In order to overcome this limitation, the concept of genetic targeting of adenoviral vectors to specific cell surface receptors has been proposed. Strategies to retarget adenoviral vectors are based on the currently accepted model of adenoviral infection (3), which postulates that the initial binding of the adenoviral virion to the cell is mediated by the attachment of the globular knob domain of the adenoviral fiber protein to CAR. This is then followed by an internalization step triggered by the interaction of the RGD-containing loop of a second adenoviral capsid protein, the penton base, with cellular integrins. Although recent studies have shown that representatives of different adenoviral serotypes may utilize cell receptors other than CAR, the two-step mechanism of cell entry established for Ad2 and Ad5 appears to be common to the majority of human adenovirus. As the fiber protein is the key mediator of the cell attachment pathway employed by Ad, genetic incorporation of targeting ligands within this viral protein was originally proposed as the strategy to derive targeted, cell type specific adenoviral vectors.
Although the primary amino acid sequences of fiber proteins of various human and animal adenoviruses are highly diverse, the overall structural and functional organization of these proteins demonstrate remarkable degree of similarity. Indeed, all key features of the domains of the fiber proteins described above—the presence of the nuclear localization signal and the penton base binding site within the fiber tail; the presence of pseudorepeats in the shaft; the propeller-like structure of the knob; and trimeric configuration of the entire fiber molecule—are highly conserved between various adenoviral serotypes. This overall structural and functional similarity has been exploited by a number of investigators, who succeeded in replacing the entire fiber proteins of one adenoviral serotype with those derived from another serotype, or “shuffled” individual domains of the fiber molecule utilizing a variety of structural domains pre-existing in nature.
However, it is of paramount importance to note that fiber shuffling does not overcome the limitations associated with the conserved structure of native fibers: as all the adenoviral fibers characterized so far contain the knob domains of similar structure, which carry out the functions of trimerization and receptor binding, it is logical to assume that replacing those knobs with their structurally similar counterparts derived from other adenoviral serotypes would lead to chimeric molecules inheriting all the drawbacks and structural limitations known for the wild type fibers in the context of incorporation of the cell-targeting ligands within these carrier proteins. The same holds true with respect to shuffling of the full size fibers.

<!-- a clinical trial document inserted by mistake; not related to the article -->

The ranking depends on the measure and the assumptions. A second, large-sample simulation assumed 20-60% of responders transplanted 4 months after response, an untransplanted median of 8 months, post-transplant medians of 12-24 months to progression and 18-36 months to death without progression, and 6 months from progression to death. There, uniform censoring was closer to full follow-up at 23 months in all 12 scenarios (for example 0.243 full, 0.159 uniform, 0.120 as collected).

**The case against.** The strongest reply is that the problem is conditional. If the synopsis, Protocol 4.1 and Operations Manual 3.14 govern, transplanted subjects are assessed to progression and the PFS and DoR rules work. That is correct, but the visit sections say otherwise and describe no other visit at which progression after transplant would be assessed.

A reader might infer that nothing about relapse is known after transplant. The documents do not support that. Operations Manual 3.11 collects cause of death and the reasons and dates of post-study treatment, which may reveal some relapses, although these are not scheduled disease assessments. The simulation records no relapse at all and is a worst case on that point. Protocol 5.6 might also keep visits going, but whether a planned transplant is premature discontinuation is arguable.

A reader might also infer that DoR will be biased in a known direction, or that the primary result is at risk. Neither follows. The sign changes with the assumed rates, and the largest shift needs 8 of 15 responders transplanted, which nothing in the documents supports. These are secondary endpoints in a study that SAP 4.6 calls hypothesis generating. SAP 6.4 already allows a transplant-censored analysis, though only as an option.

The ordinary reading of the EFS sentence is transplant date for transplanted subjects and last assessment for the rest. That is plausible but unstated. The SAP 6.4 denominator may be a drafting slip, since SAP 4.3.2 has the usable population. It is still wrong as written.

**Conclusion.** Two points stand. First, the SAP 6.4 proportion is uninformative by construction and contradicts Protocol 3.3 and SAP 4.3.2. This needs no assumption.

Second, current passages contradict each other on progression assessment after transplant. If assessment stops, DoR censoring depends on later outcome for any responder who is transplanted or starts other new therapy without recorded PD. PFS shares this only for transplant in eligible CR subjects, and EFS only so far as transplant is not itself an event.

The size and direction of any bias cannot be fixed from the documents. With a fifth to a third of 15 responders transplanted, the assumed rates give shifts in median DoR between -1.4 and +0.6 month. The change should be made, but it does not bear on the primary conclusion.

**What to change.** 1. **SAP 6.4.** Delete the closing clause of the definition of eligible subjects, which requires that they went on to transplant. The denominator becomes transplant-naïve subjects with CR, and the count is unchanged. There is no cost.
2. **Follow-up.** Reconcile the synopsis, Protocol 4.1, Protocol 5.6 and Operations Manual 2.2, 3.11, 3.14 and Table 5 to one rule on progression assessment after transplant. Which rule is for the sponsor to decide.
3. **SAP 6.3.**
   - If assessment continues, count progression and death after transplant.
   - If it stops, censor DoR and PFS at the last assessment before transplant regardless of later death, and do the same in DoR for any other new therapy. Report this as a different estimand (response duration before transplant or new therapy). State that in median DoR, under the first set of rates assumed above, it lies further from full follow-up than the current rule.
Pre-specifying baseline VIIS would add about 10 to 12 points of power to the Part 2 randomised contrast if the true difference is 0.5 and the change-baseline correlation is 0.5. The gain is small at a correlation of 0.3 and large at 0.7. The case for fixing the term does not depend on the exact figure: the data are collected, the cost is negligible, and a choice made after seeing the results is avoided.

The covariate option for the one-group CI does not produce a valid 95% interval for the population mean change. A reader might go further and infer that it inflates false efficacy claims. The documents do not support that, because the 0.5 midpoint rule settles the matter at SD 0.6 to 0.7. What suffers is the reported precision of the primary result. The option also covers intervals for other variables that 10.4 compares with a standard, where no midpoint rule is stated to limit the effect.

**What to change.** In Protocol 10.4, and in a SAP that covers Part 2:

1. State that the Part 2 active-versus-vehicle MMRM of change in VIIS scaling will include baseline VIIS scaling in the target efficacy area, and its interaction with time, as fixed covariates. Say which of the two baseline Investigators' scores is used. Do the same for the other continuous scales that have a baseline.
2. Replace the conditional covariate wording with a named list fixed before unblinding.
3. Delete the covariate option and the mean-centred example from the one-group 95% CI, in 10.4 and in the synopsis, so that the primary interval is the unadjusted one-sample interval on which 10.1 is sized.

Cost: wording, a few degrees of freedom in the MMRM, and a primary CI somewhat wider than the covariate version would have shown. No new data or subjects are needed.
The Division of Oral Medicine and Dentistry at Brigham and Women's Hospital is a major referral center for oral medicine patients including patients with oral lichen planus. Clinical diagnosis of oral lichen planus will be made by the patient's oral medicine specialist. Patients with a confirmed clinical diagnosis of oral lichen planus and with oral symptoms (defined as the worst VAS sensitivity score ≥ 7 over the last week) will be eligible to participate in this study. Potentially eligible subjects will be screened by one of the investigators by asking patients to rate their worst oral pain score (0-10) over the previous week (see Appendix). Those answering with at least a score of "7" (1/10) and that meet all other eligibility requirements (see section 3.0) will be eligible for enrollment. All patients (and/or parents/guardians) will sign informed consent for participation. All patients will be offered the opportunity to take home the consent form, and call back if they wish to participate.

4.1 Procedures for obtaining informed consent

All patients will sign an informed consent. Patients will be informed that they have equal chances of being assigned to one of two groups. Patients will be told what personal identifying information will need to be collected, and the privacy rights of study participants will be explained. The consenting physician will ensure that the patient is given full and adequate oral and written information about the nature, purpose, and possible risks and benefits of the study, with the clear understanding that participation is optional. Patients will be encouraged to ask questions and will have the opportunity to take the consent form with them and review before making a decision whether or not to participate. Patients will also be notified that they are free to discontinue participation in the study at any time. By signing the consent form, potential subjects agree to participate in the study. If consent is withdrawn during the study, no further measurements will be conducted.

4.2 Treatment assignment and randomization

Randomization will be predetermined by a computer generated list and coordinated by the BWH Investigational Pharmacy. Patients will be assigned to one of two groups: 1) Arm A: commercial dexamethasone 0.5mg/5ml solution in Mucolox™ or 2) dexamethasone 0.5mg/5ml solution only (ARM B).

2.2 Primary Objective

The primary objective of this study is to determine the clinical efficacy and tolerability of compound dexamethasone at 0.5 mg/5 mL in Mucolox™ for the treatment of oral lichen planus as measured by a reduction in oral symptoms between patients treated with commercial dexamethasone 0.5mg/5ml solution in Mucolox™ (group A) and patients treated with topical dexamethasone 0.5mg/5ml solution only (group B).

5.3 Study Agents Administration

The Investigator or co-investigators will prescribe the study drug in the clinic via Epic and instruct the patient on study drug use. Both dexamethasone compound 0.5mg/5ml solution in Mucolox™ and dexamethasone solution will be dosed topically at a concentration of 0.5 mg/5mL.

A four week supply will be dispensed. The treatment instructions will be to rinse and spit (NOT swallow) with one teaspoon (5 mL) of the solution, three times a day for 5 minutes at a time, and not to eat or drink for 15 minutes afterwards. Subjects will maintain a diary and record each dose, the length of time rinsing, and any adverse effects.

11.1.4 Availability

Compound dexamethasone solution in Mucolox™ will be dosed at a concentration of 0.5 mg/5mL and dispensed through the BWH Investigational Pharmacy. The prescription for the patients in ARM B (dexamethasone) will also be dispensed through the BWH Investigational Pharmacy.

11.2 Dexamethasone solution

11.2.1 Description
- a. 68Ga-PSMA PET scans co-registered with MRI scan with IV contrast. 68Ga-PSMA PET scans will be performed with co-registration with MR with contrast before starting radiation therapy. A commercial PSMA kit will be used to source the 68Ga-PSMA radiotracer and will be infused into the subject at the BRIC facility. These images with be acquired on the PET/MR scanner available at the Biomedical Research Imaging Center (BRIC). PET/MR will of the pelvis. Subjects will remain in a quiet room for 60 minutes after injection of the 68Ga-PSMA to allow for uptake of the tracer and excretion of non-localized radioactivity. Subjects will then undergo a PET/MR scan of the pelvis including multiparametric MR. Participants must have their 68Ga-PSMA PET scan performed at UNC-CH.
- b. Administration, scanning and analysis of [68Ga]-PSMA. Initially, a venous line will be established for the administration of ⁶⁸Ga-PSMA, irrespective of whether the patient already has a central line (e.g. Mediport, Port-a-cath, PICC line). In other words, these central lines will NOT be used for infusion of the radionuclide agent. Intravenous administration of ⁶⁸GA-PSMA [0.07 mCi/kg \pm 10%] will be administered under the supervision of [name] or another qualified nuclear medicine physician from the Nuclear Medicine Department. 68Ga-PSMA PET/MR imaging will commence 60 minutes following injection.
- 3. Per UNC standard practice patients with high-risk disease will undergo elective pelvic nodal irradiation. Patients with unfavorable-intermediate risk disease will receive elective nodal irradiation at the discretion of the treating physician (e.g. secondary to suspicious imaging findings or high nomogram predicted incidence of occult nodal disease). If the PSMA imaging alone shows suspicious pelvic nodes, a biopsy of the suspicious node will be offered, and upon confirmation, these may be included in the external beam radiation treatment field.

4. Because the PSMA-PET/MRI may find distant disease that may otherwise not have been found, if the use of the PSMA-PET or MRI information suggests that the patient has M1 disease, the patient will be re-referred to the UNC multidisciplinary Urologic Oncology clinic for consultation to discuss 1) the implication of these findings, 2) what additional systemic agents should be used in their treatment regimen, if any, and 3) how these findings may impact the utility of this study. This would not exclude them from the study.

In addition, as all wild type adenoviral fibers have affinity to their cognate receptors, it is rather problematic to create recombinant adenoviral vectors targeted to specific cell surface receptors via the fiber shuffling. This maneuver may change the tropism of the vector, but will never result in an adenoviral vector specifically targeted to the cell of interest. Although ablation of native tropism of adenoviral vector via identification and subsequent elimination of specific amino acids of the fiber protein which mediate binding of the virion to its native receptor is generally viewed as the way of derivation of truly targeted adenoviral vectors, it may have limited utility as the mutated sequences may undergo reversion to the wild type during multiple cycles of virus propagation. Due to its restored ability to bind to its native receptor a virion which genome underwent such a reversion immediately achieves selective advantage over the virions which tropism is restricted to one specific receptor. This selective advantage will eventually result in significant contamination of the vector preparation with virions retaining tropism to receptors different from the target one. Therefore the efficiency of the entire targeting maneuver will b e jeopardized.
Furthermore, many human adenoviruses recognize CAR as the primary binding receptor which is expressed by many different cell types. Taken together with the widespread distribution of adenoviral infections in humans, this has led to the belief that chimeric adenoviral virions incorporating fiber proteins originating from different adenoviral serotypes most likely exist in nature when the same cell in a human body gets infected with two adenoviruses belonging to two different Ad serotypes. Therefore, shuffling the fibers is an experimental realization of the viral chimerizm which takes place naturally.